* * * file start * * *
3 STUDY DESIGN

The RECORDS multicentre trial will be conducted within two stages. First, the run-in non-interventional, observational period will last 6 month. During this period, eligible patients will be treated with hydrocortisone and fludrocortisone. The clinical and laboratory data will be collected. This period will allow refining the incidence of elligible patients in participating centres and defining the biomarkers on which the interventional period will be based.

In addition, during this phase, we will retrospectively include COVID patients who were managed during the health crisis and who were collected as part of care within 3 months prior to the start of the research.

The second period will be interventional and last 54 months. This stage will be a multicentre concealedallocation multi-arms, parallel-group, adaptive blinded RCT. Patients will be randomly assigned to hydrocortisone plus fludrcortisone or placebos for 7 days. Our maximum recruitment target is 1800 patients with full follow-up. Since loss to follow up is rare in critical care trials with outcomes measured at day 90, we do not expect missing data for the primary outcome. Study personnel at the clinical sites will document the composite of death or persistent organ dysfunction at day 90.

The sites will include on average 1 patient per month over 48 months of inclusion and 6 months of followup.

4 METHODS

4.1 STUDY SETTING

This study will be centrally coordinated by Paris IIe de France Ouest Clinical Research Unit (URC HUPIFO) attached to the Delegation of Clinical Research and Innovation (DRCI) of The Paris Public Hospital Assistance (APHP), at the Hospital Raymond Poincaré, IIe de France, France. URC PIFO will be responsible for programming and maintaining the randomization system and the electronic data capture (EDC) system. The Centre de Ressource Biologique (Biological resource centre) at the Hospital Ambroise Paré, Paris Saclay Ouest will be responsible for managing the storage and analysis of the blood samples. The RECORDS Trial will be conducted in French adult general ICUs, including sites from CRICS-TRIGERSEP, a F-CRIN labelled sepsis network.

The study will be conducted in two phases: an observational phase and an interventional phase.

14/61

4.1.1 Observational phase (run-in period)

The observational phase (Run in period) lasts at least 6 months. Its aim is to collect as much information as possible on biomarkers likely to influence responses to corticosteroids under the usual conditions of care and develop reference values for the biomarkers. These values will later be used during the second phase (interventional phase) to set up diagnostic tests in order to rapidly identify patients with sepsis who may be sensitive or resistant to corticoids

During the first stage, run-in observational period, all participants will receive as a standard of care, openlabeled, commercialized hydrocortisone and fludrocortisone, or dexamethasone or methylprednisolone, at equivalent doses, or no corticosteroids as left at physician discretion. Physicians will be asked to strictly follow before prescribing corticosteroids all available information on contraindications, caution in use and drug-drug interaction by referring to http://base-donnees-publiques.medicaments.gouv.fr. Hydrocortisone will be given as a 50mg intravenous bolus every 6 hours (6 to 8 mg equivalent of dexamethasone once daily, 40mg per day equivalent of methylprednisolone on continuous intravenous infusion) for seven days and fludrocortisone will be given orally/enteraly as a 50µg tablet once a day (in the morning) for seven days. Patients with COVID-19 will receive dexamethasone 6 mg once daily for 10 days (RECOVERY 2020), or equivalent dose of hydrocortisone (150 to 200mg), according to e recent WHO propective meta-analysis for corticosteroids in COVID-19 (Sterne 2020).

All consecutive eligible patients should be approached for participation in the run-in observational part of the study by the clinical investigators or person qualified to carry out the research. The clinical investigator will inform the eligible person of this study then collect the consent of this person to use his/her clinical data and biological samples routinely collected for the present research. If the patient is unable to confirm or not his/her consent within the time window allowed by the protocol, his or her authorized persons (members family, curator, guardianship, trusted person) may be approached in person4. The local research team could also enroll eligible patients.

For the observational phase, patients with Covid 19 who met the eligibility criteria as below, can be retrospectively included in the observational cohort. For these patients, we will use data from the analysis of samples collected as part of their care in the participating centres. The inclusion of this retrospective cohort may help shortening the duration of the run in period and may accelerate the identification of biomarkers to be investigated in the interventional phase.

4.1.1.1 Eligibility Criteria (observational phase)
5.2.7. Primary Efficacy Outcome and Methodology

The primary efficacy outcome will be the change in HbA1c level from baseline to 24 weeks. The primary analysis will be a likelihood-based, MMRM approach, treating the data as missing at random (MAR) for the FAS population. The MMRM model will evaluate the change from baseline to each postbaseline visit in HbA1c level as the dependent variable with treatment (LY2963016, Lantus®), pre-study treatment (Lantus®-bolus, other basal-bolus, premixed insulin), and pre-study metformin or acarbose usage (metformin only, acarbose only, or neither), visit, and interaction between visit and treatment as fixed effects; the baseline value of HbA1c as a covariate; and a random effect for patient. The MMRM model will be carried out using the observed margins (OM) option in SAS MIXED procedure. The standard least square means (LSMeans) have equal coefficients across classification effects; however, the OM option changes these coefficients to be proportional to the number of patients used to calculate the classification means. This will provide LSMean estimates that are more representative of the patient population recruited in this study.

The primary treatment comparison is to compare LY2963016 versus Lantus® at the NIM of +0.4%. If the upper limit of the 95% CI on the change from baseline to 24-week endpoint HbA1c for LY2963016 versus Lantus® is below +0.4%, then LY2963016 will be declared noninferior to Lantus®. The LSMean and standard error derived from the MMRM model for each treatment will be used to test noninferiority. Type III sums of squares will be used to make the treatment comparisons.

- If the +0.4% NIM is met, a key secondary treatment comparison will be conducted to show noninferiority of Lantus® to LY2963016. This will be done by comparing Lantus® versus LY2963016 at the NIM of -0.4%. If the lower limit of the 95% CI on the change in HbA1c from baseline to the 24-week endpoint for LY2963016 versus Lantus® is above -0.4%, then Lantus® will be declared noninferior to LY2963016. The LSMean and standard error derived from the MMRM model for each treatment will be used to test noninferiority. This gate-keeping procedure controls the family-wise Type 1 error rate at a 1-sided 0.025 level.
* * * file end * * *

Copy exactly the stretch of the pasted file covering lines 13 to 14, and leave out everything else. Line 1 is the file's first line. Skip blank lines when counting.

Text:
During the first stage, run-in observational period, all participants will receive as a standard of care, openlabeled, commercialized hydrocortisone and fludrocortisone, or dexamethasone or methylprednisolone, at equivalent doses, or no corticosteroids as left at physician discretion. Physicians will be asked to strictly follow before prescribing corticosteroids all available information on contraindications, caution in use and drug-drug interaction by referring to http://base-donnees-publiques.medicaments.gouv.fr. Hydrocortisone will be given as a 50mg intravenous bolus every 6 hours (6 to 8 mg equivalent of dexamethasone once daily, 40mg per day equivalent of methylprednisolone on continuous intravenous infusion) for seven days and fludrocortisone will be given orally/enteraly as a 50µg tablet once a day (in the morning) for seven days. Patients with COVID-19 will receive dexamethasone 6 mg once daily for 10 days (RECOVERY 2020), or equivalent dose of hydrocortisone (150 to 200mg), according to e recent WHO propective meta-analysis for corticosteroids in COVID-19 (Sterne 2020).

All consecutive eligible patients should be approached for participation in the run-in observational part of the study by the clinical investigators or person qualified to carry out the research. The clinical investigator will inform the eligible person of this study then collect the consent of this person to use his/her clinical data and biological samples routinely collected for the present research. If the patient is unable to confirm or not his/her consent within the time window allowed by the protocol, his or her authorized persons (members family, curator, guardianship, trusted person) may be approached in person4. The local research team could also enroll eligible patients.